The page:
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    Software makes talking to computers easier than ever

    by  Alan Zisman (c) 2006 First published in Business in Vancouver October 31-November 6, 2006; issue 888

    High Tech Office

    I first tried to get my computer to take dictation back in 1995.

    IBM’s recently-released VoiceType Dictation software came on a cumbersome 16 floppy diskettes, required 12 megabytes of memory, a then-hefty 62 megs of hard drive space, and shipped with a 400-page printed manual. It required users to crack open their computer case to install a special add-in card; the 486-based computers of the era weren’t powerful enough to run the software on their own.

    After all that, you needed to spend time training the software to understand your voice. And the software needed to train you. In order for it to work, you had to speak – like – this – with – a – noticeable – pause – between – each – word.

    Did I mention that it cost $1,500?

    Over time, computers got more powerful. Soon, the add-in card was no longer needed. And after training, users could speak with a more natural flow to produce text that had some relation to what they meant to say. By 2002, products such as IBM’s ViaVoice or Dragon Natural Systems were doing a pretty good job with about 30 minutes of training. And the cost was down to about $300.

    The recent release of Dragon NaturallySpeaking 9 (Windows-only: ups the ante for computer voice dictation software.

    The promise – you don’t have to train it. No more need to sit at your computer reading a piece of prose so that the software can adjust to your personal accent and vocal mannerisms. Just install, plug in a microphone and away you go.

    Right out of the box, it worked quite well for me, making far fewer errors taking dictation than I would have made typing. A rough estimate: 99 per cent accurate – about 10 mistakes per 1,000 words. As you correct its errors (which you can do entirely by voice) it learns from its mistakes, so it gets better than that with time and practise.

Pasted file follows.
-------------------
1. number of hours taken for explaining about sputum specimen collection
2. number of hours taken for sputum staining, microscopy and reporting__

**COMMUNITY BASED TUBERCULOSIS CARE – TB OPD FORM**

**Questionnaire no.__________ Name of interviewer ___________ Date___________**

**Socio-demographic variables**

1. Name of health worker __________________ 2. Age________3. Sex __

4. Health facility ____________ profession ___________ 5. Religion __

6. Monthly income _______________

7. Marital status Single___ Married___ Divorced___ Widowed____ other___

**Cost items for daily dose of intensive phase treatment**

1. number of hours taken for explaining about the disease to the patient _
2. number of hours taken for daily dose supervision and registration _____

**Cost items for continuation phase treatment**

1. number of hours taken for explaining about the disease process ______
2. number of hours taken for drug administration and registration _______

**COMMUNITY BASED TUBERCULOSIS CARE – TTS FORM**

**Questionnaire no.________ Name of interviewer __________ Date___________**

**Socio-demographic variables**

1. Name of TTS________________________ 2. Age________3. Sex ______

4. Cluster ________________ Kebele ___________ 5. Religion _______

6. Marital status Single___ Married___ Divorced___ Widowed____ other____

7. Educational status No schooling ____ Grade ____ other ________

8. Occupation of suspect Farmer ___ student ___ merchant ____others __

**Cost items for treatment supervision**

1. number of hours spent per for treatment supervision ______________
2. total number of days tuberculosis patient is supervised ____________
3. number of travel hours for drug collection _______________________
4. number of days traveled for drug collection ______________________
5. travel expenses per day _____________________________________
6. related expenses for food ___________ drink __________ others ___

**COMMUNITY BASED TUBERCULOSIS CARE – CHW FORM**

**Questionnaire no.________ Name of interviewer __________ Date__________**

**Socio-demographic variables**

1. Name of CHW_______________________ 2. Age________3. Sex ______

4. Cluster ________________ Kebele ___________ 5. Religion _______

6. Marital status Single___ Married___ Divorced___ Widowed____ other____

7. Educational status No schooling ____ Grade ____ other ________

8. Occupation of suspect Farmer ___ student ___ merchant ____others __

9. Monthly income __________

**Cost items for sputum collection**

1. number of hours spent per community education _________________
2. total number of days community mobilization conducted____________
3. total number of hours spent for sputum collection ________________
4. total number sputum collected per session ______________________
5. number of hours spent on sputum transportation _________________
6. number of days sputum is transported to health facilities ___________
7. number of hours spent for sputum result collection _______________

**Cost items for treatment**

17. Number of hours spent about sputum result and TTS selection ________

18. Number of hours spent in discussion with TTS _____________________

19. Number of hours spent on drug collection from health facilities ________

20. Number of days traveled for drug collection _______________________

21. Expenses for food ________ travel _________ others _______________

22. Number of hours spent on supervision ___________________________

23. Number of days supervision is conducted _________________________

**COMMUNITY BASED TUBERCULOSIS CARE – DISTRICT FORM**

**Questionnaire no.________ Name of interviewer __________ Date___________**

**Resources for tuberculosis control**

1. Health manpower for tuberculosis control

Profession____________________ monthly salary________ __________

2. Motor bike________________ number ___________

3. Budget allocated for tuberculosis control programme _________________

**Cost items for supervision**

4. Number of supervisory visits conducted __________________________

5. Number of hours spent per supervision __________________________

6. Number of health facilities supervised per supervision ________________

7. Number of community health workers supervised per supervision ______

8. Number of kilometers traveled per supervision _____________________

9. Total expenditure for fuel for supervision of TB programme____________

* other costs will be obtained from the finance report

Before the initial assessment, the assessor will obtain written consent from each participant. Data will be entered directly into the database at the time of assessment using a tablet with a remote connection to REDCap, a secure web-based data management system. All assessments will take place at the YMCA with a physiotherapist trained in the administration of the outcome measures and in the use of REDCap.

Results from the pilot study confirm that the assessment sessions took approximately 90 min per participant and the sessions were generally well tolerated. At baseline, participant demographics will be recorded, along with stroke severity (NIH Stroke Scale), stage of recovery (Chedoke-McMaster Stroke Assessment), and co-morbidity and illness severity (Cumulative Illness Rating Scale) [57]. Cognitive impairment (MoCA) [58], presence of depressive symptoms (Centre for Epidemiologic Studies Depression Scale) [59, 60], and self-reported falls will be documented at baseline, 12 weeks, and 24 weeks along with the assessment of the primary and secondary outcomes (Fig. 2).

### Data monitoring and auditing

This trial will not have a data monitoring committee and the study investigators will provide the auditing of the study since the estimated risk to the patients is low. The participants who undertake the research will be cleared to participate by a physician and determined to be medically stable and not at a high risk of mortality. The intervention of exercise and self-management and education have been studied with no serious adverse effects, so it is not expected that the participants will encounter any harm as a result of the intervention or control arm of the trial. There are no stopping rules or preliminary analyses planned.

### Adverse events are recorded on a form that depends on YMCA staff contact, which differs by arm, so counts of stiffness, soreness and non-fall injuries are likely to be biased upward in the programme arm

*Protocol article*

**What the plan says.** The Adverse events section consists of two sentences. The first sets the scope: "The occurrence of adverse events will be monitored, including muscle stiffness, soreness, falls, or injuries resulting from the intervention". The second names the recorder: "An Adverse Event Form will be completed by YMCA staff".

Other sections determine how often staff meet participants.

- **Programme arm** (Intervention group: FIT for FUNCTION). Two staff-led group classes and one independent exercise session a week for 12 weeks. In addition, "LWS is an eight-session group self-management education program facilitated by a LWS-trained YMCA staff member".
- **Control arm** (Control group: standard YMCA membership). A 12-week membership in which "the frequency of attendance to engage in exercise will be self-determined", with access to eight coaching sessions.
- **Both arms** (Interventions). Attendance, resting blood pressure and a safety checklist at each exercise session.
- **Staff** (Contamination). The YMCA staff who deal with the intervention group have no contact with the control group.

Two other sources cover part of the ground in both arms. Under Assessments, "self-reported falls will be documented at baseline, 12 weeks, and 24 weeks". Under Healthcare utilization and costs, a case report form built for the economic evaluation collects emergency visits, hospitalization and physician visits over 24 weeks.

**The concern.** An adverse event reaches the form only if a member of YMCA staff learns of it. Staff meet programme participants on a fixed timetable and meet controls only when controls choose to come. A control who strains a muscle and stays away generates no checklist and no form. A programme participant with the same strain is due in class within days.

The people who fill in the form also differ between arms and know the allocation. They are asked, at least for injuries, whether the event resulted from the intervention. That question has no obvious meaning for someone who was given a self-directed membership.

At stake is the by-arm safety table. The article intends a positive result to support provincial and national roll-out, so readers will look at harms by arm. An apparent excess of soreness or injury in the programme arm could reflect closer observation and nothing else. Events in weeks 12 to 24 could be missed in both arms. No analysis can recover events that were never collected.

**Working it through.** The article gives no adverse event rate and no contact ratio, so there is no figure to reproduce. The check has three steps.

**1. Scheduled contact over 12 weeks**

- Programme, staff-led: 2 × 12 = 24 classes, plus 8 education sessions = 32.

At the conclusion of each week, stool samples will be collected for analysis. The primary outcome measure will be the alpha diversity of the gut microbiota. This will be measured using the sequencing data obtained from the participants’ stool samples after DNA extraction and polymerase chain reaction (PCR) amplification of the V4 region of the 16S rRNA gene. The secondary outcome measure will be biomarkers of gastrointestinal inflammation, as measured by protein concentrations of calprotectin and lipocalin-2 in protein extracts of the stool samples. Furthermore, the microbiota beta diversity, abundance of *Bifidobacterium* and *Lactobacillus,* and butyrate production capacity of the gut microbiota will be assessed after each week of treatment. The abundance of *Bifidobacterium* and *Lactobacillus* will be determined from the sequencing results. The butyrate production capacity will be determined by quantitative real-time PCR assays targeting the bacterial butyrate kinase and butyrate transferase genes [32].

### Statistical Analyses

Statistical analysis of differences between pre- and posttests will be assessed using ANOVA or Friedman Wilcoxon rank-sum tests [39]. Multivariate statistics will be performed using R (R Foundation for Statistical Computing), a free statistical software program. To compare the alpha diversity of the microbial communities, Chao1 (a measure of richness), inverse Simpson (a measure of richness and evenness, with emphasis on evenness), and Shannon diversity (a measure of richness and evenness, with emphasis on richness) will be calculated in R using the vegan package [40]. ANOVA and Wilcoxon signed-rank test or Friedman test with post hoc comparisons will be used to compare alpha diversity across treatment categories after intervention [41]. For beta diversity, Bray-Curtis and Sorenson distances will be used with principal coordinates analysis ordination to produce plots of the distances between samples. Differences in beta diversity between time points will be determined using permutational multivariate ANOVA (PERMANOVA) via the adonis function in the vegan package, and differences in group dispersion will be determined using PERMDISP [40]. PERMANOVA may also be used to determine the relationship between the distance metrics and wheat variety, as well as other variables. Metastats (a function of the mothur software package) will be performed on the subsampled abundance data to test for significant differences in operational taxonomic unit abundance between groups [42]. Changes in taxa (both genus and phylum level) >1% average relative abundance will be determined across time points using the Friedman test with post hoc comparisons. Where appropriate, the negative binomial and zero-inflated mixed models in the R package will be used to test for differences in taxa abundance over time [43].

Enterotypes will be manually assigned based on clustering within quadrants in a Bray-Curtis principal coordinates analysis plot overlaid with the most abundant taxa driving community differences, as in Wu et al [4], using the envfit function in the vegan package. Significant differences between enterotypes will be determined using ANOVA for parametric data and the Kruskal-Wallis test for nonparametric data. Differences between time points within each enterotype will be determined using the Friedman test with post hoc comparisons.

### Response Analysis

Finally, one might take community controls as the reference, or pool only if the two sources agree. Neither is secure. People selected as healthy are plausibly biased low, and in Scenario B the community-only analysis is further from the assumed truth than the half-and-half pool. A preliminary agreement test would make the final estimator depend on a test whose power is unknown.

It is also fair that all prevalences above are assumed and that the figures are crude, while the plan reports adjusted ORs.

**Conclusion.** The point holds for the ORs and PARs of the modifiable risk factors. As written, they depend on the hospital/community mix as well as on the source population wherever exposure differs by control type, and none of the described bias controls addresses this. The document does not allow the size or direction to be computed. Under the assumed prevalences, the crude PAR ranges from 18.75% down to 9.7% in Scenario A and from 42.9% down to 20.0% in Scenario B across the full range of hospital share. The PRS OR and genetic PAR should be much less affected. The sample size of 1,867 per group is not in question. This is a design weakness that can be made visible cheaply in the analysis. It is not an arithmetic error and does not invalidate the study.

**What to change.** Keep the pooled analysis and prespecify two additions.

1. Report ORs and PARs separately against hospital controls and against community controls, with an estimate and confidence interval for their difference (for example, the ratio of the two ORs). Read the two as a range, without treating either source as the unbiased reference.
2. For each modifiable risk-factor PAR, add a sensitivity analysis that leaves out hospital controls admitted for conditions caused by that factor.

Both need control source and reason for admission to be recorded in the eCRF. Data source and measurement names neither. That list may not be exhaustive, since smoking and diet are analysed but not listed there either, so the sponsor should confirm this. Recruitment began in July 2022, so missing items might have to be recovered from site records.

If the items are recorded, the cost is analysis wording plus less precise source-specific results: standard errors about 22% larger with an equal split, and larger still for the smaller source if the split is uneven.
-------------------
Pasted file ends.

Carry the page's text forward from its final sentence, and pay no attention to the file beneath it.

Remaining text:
Part of the reason for the program’s accurate word recognition is that it doesn’t just listen. It also looks at words in context, enabling it to generally figure out whether you meant “there,” “their” or “they’re” or “two,” “to” or “too.” And during installation, it scans your documents folder, training itself from your saved writing.

    Microsoft is promising limited dictation abilities built into next year’s Vista version, but Dragon offers much more now. The English language version can work with a range of accents, including British, South African, South Asian and Australian. It’s also available for a number of other languages, and there are versions with specialized medical and legal vocabularies.

    Both the US$99 (CDN$140) standard and CDN$200 preferred editions ship with a reasonable quality headset and promise identical accuracy. The preferred edition adds the ability to dictate away from your computer into a pocket voice recorder for later transcription. As well, the preferred edition lets you create your own customized set of voice macros. You could set the software to respond to the phrase “insert address” by typing your return address into a letter, for instance.

    If you’ve got the previous version of Dragon, you probably don’t need to upgrade – you’ve already got that one trained to a high level of accuracy. But if you’ve never used voice dictation software, with Dragon NaturalSpeaking 9.0 you can stop typing and just talk to your computer.

    (If you want more from voice recognition software, Vancouver-based Speakeasy Solutions – – offers consultation, training, customization, and support).

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Alan Zisman is a Vancouver educator, writer, and computer specialist. He can be reached at E-mail Alan